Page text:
Before I moved my friends dubbed me the UK Cajun. The UK Cajun wrote some very entertaining posts when I first arrived.

I can't read the blasted coins either, so I just had to memorize the shapes. Too many coins! And why do they not have a one pound bill!

There are only very few pubs I have been in where someone actually came to your table to take your order. I found that very strange, but since the wait staff here actually gets paid at least minimum wage per hour, they don't have to work just for tips like in the U.S. Also you will notice they DO NOT expect to be tipped. Of course as an American I always tip, but the challenge was to make sure the waiter actually got the tip. Apparently it is common practice to not give the waiter the tip if you pay by card. We only found that out by accident, so we started asking our waiters if they would actually get the money. We also started carrying cash for tips to make sure the waiter actually got the money. And don't leave a tip on the bar either because it will go straight into the register and not to the bartender.

LOL about the bus. I never took a bus for public transport until I moved here either. And yes, the buses passed me by. I figured if I was standing by the bus sign at the curb they would stop, but NO. Fortunately, one of the ladies at the bus stop explained you had to flag the bus down to stop. Of course the first time on the bus I didn't recognize the stops to get off either and completely missed my stop. I ended up staying on the bus all the way back to my starting point. The bus driver just laughed.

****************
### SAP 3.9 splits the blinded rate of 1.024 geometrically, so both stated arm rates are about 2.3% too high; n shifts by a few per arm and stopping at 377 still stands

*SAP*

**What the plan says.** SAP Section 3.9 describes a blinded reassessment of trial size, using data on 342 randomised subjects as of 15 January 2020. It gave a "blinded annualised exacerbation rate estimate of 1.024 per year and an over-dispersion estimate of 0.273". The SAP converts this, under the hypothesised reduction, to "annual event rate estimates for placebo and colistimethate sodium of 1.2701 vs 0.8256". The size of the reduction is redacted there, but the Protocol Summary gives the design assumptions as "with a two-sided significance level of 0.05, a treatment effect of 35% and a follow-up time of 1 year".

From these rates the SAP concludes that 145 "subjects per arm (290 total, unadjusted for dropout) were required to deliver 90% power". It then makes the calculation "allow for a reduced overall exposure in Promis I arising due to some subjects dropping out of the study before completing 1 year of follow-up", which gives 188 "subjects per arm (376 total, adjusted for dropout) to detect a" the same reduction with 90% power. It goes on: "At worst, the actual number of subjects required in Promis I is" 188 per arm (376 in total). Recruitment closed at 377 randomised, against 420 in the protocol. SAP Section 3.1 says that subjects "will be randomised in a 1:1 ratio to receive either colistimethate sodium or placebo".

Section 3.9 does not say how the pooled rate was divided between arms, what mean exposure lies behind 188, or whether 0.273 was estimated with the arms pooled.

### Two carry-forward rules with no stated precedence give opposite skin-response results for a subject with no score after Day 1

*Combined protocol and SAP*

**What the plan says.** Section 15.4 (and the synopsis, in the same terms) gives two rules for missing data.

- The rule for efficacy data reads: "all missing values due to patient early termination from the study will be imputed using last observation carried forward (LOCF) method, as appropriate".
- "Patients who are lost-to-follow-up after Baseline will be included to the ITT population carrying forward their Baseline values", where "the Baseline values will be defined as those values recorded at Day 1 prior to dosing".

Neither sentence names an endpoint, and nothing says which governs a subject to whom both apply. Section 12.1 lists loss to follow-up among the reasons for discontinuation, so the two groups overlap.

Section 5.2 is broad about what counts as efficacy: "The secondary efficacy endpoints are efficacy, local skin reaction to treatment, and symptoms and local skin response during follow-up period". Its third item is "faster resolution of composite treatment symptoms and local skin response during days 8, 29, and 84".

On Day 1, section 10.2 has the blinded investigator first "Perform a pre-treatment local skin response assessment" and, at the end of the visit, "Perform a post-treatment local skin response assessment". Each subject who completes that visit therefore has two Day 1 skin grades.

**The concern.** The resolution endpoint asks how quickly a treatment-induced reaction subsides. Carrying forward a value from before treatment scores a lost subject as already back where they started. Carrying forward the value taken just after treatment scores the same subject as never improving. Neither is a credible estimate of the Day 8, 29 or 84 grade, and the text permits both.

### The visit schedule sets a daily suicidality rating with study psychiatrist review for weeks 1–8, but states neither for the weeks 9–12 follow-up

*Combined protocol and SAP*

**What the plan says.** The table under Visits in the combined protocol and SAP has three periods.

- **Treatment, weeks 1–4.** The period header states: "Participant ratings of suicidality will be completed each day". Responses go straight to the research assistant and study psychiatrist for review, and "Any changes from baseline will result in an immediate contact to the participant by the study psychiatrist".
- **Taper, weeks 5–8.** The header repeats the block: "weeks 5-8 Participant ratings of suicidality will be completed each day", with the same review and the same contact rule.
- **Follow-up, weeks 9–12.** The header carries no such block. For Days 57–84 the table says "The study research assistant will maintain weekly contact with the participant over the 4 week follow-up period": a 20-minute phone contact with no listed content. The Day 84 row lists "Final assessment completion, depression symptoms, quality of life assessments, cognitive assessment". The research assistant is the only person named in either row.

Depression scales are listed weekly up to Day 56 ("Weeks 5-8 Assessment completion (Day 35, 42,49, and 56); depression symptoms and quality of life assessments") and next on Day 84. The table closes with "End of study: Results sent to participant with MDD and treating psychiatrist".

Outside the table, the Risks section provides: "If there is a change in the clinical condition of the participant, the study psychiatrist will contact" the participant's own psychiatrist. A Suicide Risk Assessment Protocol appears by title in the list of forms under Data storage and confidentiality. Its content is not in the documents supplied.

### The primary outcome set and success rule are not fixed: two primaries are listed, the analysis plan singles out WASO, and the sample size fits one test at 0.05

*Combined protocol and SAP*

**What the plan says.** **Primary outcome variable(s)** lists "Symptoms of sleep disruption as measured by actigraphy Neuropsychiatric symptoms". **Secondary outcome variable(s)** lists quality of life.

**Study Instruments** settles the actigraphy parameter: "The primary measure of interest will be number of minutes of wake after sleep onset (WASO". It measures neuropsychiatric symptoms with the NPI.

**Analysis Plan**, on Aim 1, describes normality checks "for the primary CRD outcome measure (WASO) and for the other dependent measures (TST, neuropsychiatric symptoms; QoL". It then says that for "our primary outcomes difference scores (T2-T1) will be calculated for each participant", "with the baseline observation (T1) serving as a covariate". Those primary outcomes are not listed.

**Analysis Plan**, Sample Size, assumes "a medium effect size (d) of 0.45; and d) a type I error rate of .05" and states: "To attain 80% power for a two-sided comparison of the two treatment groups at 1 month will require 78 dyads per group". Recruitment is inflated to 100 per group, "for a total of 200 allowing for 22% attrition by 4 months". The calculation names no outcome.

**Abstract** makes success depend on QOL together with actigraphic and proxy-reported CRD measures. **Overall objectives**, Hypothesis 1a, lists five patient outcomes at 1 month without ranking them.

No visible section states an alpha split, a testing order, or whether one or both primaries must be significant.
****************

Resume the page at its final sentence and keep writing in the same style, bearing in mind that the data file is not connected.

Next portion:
I may look the same, but trust me as soon as I open my mouth, they know I am not from here. I have been asked if I am from Canada several times, but with my very southern accent they pretty know I am from the U.S. with many guessing Texas. My Texas accent is much stronger than my Cajun accent for a while now. Once a drunk girl in Manchester asked me if I was from Wales! Even her friends were laughing. Then she said "So you're are not from this country?" No "shite" (British word) Sherlock! I get a lot of comments about my accent. For some reason the Brits really like it and think I'm hilarious.